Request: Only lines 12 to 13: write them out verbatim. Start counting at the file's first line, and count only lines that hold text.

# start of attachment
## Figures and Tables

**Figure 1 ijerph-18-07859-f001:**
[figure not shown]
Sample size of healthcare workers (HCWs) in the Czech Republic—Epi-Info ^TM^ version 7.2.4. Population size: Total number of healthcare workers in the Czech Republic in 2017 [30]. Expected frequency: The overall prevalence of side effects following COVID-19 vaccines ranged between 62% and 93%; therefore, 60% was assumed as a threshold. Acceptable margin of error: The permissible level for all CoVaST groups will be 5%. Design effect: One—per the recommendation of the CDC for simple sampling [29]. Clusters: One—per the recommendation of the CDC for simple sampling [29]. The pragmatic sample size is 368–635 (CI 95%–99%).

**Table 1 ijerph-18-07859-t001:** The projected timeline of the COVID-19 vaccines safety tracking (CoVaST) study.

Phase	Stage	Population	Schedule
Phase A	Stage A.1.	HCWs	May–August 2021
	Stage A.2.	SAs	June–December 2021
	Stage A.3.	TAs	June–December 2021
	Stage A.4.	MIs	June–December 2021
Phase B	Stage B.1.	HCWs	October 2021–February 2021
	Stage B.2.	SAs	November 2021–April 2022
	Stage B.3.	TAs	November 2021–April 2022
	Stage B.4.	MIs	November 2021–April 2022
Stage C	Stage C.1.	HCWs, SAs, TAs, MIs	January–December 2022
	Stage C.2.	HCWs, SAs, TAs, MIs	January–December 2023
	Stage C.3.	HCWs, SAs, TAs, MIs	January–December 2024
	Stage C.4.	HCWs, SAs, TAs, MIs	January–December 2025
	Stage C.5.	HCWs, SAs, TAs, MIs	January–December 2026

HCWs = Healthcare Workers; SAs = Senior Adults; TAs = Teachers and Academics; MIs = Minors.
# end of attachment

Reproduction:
	Stage B.2.	SAs	November 2021–April 2022
	Stage B.3.	TAs	November 2021–April 2022